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into the place where there is no more any pain or sorrow or sighing."

In the Liturgy said to be St. Basil's, we find them thus praying for the dead; "Be mindful, O Lord, of them which are dead, and are departed out of this life, and of the orthodox bishops, which from Peter and James the apostles until this day have clearly professed the right word of faith; and particularly of Ignatius, Dionysius, Julius, and the rest of the saints of worthy memory. Be mindful, O Lord, of them also, who have stood unto blood for religion, and by righteousness and holiness have fed thy holy flock."

In the Liturgy ascribed to the apostles, thus they pray, "We offer unto thee for all the saints which have pleased thee from the beginning of the world; patriarchs, prophets, just men, apostles, martyrs, confessors, bishops, priests, deacons :" surely, I hope not to deliver all these out of purgatory.

In the Liturgy of the church of Egypt, ascribed to St. Basil, Gregory Nazianzen, and Cyril of Alexandria, it stands thus: "Be mindful, O Lord, of thy saints; vouchsafe to remember all thy saints which have pleased thee from the beginning; our holy Fathers the patriarchs, prophets, apostles, martyrs, confessors, preachers, evangelists, and all the souls of the just which have died in the faith; especially the holy, glorious, the evermore Virgin MARY, mother of God; and St. John the forerunner the baptist and martyr; St. Stephen the first deacon and martyr; St. Mark the apostle, evangelist, and martyr," &c.

In the Liturgy of the church of Constantinople, said to be St. Chrysostom's m, we find the very same: "We offer unto thee this reasonable service for those who are at REST in the faith; our forefathers, fathers, patriarchs, prophets, and apostles, preachers, evangelists, martyrs, confessors, religious persons, and for every spirit perfected in the faith; especially for our most holy, immaculate, and most blessed Lady, the mother of God, the ever Virgin MARY."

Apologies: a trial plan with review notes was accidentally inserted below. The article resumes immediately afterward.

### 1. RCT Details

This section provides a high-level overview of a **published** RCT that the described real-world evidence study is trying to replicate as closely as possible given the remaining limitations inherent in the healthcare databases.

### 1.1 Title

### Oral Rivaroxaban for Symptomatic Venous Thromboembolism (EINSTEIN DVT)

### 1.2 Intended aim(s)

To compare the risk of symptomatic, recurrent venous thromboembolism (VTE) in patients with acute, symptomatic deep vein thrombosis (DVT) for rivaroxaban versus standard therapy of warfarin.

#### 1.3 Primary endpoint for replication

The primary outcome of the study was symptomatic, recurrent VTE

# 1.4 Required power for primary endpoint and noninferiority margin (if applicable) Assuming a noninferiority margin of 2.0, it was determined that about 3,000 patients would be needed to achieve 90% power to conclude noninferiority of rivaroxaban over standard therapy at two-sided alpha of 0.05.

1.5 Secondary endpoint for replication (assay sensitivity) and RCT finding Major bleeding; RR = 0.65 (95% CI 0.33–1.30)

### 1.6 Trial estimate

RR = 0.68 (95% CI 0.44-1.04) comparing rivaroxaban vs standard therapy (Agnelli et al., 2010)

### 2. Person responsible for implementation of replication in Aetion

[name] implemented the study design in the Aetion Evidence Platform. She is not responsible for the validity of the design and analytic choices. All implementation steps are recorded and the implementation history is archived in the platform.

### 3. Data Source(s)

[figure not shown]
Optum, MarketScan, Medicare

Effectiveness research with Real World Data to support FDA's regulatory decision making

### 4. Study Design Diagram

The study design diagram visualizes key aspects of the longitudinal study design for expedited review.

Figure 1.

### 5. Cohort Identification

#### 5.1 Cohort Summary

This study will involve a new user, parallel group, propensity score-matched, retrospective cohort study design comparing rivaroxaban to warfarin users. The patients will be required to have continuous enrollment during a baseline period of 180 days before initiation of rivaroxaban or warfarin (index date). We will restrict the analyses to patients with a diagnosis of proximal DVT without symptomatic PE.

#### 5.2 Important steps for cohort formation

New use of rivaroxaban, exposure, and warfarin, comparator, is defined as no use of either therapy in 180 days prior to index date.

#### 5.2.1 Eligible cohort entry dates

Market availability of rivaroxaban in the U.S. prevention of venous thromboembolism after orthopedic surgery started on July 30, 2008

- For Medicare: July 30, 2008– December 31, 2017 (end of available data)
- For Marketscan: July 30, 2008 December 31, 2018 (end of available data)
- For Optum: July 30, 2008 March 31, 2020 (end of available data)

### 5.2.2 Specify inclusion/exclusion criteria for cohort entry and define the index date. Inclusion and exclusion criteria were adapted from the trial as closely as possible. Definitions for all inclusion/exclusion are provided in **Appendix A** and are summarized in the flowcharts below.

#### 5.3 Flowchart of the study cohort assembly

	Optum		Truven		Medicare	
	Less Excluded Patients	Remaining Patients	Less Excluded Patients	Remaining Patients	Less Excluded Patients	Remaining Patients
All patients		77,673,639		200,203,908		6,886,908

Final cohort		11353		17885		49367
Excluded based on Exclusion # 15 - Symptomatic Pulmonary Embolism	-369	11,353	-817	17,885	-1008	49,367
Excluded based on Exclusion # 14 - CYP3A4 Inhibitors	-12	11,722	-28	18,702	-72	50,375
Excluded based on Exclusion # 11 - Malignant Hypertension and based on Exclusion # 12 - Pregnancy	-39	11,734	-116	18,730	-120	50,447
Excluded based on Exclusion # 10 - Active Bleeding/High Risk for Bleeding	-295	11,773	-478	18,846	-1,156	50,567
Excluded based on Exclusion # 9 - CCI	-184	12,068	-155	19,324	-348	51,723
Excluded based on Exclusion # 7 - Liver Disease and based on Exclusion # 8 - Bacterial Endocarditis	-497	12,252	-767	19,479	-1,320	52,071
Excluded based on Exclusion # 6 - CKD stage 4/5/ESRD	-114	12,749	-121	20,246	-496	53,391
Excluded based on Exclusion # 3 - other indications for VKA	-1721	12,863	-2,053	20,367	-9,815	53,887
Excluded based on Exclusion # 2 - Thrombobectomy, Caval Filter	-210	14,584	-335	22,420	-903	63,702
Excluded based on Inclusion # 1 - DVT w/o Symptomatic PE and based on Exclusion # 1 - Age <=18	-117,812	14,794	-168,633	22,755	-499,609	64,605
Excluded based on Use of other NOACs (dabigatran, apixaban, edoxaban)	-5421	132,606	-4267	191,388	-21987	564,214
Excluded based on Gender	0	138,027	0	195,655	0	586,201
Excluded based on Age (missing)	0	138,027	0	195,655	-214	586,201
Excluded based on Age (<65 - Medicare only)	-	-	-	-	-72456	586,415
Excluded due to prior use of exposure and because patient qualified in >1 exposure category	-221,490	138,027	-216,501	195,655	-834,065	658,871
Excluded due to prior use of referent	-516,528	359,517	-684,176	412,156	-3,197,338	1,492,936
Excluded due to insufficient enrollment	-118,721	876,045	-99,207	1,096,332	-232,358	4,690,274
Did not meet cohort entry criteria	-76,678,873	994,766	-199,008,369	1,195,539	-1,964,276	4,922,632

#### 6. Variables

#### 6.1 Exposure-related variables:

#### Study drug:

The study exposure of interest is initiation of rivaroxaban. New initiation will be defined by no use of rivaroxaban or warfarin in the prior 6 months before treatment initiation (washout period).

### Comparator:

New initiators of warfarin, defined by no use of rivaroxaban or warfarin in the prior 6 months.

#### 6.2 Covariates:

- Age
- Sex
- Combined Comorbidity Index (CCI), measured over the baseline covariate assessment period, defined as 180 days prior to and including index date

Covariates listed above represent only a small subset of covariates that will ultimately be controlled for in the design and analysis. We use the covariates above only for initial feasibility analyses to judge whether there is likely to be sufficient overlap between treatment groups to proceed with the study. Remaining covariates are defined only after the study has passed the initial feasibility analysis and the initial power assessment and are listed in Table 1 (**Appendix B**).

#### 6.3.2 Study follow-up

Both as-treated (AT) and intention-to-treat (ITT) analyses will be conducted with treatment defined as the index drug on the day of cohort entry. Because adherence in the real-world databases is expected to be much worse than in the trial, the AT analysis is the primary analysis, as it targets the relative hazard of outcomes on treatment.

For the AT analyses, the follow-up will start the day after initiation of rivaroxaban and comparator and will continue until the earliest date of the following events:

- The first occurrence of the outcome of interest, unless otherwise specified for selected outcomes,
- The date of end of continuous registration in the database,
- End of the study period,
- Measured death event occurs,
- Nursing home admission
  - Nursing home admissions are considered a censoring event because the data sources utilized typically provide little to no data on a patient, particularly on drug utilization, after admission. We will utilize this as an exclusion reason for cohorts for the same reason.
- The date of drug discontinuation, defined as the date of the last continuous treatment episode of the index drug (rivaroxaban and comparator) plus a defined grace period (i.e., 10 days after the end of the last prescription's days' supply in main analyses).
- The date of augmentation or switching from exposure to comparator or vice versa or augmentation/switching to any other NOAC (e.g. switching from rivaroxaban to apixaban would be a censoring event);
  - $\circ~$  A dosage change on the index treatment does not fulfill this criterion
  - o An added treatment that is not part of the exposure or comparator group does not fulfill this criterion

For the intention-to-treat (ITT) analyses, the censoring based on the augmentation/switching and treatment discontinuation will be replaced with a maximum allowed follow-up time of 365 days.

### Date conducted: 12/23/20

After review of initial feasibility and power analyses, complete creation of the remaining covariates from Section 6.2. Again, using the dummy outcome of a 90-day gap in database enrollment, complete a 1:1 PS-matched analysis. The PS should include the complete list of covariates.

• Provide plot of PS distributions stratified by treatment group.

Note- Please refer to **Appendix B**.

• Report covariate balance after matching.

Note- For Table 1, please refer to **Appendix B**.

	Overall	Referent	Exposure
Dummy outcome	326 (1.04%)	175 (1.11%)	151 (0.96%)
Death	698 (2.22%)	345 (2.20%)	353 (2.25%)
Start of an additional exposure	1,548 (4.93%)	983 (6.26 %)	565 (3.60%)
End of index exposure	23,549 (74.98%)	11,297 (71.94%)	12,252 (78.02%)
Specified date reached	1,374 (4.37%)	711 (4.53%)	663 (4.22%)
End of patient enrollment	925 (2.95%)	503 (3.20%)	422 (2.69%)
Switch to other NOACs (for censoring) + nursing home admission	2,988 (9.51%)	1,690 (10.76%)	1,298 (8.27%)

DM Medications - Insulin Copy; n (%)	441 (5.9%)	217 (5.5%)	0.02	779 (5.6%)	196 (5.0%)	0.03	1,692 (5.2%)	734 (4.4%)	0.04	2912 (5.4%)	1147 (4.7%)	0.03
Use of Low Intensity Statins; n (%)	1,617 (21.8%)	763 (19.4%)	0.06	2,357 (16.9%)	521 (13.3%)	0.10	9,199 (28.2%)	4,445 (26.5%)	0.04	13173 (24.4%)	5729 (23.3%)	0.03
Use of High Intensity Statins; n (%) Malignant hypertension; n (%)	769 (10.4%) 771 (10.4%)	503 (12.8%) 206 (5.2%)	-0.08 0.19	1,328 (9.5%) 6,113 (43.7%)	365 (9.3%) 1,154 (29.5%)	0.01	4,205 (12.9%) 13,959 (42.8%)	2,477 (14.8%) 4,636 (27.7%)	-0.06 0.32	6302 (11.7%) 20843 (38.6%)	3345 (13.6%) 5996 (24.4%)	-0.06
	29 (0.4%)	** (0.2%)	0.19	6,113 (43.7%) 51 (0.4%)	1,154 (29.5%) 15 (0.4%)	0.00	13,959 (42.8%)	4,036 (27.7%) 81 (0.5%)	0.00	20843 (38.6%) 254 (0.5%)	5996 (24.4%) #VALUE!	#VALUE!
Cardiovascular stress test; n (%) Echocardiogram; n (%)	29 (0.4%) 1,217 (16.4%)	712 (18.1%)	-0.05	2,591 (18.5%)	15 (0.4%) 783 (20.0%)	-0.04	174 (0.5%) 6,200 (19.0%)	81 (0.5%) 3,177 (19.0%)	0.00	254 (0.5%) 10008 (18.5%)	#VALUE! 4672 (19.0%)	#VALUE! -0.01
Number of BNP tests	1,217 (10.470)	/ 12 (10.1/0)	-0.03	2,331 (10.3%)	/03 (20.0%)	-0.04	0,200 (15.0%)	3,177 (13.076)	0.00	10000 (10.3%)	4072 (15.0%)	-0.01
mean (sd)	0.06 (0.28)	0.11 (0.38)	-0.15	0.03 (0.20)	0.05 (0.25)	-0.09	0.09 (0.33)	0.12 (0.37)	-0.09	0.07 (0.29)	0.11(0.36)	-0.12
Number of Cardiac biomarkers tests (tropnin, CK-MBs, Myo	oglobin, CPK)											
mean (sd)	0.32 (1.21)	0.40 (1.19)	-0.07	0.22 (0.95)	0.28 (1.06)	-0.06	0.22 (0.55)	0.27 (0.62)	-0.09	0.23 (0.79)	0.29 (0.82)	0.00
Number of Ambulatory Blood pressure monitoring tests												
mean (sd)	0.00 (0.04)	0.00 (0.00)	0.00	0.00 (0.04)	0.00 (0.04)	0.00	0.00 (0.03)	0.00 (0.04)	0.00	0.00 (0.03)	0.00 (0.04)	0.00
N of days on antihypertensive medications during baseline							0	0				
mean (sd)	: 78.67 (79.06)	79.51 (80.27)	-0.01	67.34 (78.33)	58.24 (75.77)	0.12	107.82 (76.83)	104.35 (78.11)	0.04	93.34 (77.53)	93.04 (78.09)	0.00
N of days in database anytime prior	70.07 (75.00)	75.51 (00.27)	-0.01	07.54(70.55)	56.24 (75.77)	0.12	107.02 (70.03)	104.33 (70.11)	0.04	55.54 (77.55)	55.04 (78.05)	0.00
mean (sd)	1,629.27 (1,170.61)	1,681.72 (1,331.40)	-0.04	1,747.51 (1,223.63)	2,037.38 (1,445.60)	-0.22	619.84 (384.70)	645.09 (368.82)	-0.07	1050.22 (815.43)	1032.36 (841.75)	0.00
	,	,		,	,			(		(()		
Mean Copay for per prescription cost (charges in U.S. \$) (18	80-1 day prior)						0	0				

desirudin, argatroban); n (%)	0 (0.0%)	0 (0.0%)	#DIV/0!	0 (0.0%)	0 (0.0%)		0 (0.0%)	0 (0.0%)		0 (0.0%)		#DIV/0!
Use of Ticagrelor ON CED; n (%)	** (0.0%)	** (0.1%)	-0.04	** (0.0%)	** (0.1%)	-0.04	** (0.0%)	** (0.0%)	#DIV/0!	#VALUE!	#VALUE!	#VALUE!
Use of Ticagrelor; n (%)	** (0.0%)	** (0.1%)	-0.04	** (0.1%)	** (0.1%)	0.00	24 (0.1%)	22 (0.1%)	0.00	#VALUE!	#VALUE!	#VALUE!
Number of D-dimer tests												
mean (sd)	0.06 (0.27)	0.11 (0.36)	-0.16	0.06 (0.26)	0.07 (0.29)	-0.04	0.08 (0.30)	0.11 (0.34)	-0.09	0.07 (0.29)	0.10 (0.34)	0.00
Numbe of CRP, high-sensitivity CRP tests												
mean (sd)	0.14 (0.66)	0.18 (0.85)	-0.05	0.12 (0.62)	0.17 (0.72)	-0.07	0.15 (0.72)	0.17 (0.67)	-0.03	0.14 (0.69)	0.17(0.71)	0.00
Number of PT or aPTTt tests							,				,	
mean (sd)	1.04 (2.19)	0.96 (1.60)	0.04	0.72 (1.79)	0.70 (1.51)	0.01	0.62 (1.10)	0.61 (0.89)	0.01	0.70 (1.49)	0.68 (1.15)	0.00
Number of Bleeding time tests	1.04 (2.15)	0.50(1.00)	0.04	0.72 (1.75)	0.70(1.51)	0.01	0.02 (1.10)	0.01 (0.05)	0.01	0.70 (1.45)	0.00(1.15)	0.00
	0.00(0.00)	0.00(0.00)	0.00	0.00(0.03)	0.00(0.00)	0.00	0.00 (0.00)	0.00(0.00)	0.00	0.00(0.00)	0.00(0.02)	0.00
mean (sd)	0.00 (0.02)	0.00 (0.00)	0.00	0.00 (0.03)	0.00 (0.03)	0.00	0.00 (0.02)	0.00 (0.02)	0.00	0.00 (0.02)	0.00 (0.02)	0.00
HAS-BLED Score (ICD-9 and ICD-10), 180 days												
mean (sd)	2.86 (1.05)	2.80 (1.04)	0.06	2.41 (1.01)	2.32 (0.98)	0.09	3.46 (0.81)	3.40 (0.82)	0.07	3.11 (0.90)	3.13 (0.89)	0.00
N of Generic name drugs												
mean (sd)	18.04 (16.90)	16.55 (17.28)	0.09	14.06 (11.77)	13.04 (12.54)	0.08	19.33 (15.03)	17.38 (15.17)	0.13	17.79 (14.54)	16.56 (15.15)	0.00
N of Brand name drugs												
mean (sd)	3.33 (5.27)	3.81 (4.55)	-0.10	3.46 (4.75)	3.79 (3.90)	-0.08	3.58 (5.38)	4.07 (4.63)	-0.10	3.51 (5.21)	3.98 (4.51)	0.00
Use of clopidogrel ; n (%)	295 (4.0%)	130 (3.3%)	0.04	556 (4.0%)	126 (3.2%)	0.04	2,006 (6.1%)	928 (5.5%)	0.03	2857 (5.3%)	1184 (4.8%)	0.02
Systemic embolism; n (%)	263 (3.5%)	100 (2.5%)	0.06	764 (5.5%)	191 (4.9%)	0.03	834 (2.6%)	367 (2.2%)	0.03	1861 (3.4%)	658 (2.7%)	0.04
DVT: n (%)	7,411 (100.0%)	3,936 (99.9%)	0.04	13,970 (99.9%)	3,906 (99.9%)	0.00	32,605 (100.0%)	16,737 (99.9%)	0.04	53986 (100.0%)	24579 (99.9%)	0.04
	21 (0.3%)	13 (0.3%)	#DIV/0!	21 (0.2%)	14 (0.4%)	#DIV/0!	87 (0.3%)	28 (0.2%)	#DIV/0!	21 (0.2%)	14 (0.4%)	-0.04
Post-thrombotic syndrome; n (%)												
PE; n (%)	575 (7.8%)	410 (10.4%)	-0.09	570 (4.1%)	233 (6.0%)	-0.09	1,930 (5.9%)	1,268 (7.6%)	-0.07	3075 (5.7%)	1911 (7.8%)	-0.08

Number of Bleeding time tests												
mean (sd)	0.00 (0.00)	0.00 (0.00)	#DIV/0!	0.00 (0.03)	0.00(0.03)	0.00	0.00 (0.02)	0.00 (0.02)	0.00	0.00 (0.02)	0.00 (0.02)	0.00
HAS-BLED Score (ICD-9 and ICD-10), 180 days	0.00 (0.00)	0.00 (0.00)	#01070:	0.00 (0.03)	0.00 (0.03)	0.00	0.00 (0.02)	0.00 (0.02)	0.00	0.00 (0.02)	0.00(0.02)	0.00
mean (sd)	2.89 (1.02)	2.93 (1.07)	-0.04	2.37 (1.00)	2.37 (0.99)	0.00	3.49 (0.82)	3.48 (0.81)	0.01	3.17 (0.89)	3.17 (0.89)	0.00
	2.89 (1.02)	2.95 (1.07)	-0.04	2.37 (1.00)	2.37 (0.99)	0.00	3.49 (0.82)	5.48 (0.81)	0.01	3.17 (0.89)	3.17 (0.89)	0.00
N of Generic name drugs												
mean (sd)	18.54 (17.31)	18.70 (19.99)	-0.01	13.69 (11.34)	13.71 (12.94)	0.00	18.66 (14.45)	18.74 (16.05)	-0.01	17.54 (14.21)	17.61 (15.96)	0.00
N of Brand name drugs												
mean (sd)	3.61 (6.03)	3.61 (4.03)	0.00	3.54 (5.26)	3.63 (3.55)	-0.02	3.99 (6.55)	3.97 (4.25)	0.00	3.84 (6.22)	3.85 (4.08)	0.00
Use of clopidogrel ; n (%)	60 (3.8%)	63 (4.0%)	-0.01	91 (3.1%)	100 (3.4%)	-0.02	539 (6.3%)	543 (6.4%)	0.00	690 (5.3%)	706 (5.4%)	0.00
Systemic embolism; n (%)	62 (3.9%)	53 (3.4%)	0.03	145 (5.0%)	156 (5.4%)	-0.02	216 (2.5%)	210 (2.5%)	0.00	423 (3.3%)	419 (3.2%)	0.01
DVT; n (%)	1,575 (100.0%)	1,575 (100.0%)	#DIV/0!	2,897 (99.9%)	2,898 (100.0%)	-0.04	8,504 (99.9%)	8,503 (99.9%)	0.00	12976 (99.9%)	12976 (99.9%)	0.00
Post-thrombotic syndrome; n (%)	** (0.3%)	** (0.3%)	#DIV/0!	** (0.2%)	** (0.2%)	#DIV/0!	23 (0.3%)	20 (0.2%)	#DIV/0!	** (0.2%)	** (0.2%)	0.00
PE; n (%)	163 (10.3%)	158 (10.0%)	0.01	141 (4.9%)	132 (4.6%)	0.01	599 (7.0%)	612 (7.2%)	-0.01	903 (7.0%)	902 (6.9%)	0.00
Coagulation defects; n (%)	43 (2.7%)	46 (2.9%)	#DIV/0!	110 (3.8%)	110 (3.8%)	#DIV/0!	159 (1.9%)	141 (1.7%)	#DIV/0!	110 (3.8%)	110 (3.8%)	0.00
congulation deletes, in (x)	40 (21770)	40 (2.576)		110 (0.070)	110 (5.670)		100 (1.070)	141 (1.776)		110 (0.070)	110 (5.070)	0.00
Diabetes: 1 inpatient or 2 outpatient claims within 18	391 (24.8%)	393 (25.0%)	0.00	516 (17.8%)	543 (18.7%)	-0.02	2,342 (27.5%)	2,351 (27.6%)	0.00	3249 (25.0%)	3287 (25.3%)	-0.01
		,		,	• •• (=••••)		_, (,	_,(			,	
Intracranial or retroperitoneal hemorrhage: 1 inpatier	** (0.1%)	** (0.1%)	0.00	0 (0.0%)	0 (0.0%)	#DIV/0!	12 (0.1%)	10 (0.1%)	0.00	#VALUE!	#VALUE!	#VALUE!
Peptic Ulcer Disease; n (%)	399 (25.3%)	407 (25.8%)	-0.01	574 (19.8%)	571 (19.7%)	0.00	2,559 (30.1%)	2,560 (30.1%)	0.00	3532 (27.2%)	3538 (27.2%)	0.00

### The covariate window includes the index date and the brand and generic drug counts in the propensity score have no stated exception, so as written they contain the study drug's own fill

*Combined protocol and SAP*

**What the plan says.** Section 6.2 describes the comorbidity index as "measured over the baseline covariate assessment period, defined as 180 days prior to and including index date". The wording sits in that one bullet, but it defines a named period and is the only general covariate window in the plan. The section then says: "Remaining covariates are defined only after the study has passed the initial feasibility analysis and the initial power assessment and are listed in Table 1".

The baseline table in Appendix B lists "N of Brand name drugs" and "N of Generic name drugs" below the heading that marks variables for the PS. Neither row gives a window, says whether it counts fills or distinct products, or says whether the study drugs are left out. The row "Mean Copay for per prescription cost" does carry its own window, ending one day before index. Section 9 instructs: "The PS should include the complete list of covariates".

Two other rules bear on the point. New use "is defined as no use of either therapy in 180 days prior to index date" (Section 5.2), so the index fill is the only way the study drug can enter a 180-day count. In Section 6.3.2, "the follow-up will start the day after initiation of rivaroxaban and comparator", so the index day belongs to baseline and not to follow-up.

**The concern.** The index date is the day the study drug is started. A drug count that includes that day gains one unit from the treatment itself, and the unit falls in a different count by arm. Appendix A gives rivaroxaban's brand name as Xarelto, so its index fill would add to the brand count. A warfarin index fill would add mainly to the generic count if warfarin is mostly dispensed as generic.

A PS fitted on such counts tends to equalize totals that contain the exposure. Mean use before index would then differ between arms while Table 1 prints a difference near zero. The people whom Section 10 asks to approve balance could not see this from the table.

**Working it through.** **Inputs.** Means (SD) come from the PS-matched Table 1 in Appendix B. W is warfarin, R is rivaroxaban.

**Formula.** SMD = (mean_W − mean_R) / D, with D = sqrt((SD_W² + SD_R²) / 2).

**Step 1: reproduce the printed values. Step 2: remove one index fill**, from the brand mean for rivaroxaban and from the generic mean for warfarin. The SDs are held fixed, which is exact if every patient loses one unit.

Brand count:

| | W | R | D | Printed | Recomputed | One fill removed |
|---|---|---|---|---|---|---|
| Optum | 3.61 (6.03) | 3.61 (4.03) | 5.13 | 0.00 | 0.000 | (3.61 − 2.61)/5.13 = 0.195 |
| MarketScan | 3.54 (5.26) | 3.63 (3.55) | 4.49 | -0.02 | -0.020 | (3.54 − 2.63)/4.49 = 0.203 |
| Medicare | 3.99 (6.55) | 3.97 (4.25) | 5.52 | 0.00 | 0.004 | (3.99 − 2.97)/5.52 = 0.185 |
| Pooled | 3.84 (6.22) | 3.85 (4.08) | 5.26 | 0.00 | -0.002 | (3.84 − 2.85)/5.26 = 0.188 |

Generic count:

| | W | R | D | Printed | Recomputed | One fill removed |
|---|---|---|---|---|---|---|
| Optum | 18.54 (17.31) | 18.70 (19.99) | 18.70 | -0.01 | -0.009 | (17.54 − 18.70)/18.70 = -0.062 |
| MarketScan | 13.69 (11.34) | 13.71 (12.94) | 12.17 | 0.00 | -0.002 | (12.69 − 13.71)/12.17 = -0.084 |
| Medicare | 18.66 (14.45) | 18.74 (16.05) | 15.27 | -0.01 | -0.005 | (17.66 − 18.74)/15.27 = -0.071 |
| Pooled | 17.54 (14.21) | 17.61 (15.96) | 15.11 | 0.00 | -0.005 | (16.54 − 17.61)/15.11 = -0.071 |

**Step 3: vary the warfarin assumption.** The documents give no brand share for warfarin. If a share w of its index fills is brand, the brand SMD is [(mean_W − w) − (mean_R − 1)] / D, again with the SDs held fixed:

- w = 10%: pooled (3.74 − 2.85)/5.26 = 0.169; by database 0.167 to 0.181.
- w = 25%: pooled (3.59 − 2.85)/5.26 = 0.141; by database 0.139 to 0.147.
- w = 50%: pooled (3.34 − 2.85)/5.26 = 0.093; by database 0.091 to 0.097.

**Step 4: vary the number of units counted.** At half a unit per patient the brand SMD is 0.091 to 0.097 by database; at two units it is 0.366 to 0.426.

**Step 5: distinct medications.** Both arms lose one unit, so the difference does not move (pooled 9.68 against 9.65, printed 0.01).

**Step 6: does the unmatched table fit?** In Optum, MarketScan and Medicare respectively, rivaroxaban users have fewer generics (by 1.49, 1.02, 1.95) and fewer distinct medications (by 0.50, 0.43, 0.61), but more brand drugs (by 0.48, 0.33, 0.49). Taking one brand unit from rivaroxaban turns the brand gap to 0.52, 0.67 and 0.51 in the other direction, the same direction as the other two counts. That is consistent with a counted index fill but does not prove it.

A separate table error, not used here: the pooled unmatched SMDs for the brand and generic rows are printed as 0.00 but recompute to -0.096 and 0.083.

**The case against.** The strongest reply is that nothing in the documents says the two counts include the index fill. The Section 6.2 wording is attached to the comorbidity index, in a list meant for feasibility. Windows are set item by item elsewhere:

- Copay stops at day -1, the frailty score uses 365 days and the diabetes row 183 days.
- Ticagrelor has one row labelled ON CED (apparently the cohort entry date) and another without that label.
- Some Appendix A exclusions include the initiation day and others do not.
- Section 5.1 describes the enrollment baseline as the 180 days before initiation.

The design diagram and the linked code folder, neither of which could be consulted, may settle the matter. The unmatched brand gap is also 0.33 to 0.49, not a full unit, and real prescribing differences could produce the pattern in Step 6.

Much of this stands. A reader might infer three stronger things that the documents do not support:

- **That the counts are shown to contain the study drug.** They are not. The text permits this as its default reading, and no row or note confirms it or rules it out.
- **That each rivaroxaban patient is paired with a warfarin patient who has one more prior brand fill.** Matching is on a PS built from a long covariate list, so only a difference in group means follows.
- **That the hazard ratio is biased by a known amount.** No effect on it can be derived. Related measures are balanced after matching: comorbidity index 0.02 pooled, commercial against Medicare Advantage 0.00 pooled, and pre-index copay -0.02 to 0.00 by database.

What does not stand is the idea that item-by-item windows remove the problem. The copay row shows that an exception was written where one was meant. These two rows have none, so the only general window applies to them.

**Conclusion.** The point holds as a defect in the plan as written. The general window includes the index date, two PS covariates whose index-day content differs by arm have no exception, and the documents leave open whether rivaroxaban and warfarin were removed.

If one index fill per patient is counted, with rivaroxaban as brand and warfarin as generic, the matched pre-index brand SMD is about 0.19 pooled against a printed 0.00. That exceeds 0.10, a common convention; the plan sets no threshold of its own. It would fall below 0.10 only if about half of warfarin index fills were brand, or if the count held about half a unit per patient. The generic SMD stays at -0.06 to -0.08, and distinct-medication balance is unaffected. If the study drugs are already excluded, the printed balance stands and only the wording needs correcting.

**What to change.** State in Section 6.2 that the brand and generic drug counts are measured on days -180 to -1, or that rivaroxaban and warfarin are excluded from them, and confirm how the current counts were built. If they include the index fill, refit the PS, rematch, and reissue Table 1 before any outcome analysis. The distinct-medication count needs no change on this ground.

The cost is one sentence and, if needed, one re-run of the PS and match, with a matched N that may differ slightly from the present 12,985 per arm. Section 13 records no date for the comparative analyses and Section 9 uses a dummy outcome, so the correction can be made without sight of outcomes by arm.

I suppose I need no other evidence than these public records of the very prayers of the primitive church, to shew that

k See all these collected by archbishop Usher; Answer to a Challenge; Ch. of Prayers for the Dead, p. 185, &c. edit. 1625. Constitut. Apost. lib. 8. cap. 12.

1 Liturg. Ægyptiac. ex Arabic. Convers. Usher, ib. p. 186.

m Chrysost. Liturg. edit. Goar. in Euchol. p. 78. Paris, 1647.

they did not pray for the dead, with any intent to the bringing them out of purgatory; and by consequence, that there can be no manner of proof derived from what those holy men did, to justify what the church of Rome now does. Were it at all needful to enforce this from the testimonies of private writers, I could easily run them out into a greater length than I am willing to do. St. Cyprian" prayed for Laurentinus and Ignatius, whom he in the same place acknowledges to have received palms and crowns for their sufferings. St. Ambrose° prayed for the religious emperors Valentinian and Gratian; for Theodosius P; for his brother Satyrus; all which, at the same time, he declares he thought to be in happiness. Gregory Nazianzen did the like for his brother Cæsarius; and all these and many other proofs might at large be produced, were it needful to insist.